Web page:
Reflection: Connection to Prior Knowledge The 10% Benchmark - Section 2: Guided Problem Solving


I made an assumption again.  What is it they say about assuming?  My students seemed to grasp finding 10% of a number without much difficulty.  I thought that meant they were ready for the problems in the guided problem solving section.  As students were working, I noticed strange answers to the circle graph problems.  Students were saying there were .1 books.  I quickly realized they didn't realize that the circle graph represents the total number of books - 400.  They did not understand that to find the total number of history books, for example, it would be necessary to find 20% of 400.  

Before common core standards, there was a state standard for 7th grade that specifically mentioned circle graphs.  I always made sure to write a couple of lessons about interpreting these graphs.  Here, I took it for granted that students would figure out how to read the graph.  I had to stop students from working to explain how to interpret a circle graph.  I do not think an entire lesson is necessary, but in the future, I'll make sure to discuss the circle graph first.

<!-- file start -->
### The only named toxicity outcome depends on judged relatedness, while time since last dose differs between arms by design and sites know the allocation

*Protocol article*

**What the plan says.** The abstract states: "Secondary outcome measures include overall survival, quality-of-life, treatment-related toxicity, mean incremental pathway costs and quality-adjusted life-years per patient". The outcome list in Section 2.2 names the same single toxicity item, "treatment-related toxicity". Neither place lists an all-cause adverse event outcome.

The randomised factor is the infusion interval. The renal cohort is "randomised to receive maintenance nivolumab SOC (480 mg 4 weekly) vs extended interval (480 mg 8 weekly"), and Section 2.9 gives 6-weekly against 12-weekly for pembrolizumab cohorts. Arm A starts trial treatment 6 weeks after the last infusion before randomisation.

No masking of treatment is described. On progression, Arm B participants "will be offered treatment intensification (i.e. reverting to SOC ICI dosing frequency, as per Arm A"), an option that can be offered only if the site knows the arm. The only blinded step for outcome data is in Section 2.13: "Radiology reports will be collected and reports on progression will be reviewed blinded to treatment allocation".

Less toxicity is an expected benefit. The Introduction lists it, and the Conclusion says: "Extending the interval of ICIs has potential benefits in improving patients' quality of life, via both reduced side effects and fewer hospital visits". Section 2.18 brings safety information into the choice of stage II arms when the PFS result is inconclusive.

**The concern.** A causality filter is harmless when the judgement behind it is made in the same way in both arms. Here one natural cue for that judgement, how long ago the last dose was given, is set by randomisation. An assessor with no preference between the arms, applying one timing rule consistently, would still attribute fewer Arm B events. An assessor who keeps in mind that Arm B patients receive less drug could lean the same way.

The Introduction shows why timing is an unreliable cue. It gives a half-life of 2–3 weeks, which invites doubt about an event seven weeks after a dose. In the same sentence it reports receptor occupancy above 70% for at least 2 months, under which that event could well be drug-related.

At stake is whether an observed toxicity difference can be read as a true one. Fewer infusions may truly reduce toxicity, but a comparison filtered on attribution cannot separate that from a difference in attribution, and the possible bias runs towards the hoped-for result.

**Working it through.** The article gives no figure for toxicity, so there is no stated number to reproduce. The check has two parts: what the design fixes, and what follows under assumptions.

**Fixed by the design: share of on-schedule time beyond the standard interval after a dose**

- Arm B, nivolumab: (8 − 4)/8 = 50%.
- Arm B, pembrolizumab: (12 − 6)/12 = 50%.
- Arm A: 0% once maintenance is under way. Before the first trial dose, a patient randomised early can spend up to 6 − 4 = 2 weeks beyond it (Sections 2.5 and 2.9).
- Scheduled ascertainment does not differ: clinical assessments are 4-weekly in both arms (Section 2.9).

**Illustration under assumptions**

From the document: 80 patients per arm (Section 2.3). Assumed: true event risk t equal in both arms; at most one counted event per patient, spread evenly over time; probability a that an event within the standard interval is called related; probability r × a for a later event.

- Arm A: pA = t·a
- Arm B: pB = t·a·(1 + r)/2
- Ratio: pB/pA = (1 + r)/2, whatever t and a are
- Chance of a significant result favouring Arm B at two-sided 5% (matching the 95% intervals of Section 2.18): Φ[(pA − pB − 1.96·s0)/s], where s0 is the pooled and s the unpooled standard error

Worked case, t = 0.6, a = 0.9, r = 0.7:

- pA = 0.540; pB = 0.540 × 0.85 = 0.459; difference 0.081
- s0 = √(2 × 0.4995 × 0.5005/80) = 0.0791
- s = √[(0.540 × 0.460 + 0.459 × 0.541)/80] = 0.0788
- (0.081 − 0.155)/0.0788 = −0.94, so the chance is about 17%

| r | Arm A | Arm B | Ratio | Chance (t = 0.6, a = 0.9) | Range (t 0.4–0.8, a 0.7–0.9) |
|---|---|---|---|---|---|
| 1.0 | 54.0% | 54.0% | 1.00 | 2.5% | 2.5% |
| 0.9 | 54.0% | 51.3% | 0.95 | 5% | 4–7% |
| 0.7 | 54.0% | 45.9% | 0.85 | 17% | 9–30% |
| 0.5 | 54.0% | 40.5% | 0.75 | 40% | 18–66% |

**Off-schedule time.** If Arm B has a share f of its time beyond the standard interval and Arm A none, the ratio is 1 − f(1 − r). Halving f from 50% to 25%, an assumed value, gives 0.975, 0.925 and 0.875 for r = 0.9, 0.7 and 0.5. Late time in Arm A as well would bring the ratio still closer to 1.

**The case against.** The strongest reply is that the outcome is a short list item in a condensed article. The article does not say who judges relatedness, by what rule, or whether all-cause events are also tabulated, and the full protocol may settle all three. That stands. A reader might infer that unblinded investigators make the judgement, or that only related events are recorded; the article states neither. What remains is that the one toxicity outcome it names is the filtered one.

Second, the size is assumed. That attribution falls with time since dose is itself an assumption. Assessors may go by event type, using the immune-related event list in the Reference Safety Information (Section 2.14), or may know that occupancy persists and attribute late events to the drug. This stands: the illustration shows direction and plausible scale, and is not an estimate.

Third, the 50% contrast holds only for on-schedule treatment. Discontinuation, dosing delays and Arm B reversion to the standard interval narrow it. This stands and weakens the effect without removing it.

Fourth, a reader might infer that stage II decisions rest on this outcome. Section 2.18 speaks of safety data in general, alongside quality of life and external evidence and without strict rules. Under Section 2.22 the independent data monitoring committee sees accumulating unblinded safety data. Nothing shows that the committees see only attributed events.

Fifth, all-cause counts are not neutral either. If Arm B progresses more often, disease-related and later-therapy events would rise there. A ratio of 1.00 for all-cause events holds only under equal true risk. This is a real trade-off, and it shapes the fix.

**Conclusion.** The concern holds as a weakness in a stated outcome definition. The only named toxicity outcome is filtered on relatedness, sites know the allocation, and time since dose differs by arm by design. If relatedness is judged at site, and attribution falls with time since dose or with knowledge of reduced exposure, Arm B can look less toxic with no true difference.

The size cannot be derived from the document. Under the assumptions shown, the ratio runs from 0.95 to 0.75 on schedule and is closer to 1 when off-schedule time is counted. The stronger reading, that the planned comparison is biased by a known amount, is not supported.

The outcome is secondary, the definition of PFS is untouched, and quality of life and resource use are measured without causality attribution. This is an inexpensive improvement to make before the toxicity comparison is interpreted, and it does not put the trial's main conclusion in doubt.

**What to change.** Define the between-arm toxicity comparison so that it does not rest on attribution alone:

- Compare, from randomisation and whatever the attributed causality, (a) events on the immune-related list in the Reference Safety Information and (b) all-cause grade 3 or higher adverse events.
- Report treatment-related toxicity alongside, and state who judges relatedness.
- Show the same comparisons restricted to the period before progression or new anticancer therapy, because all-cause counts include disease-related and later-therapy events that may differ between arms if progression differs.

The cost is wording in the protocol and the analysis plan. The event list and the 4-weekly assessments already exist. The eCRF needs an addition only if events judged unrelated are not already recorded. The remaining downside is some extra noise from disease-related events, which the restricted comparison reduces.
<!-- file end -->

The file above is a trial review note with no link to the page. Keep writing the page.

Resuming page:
Assuming and Circle Graphs
  Connection to Prior Knowledge: Assuming and Circle Graphs
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The 10% Benchmark

Unit 5: Percent and Proportional Relationships
Lesson 2 of 15

Objective: SWBAT find the percent of a number using 10% as a benchmark

Big Idea: If you can find 10% of a number, you can easily find many other percents of that number.

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6 teachers like this lesson
Math, Number Sense and Operations, Percentages, percent benchmarks, percent of, 10%
  50 minutes
tenpercentbenchmark 2
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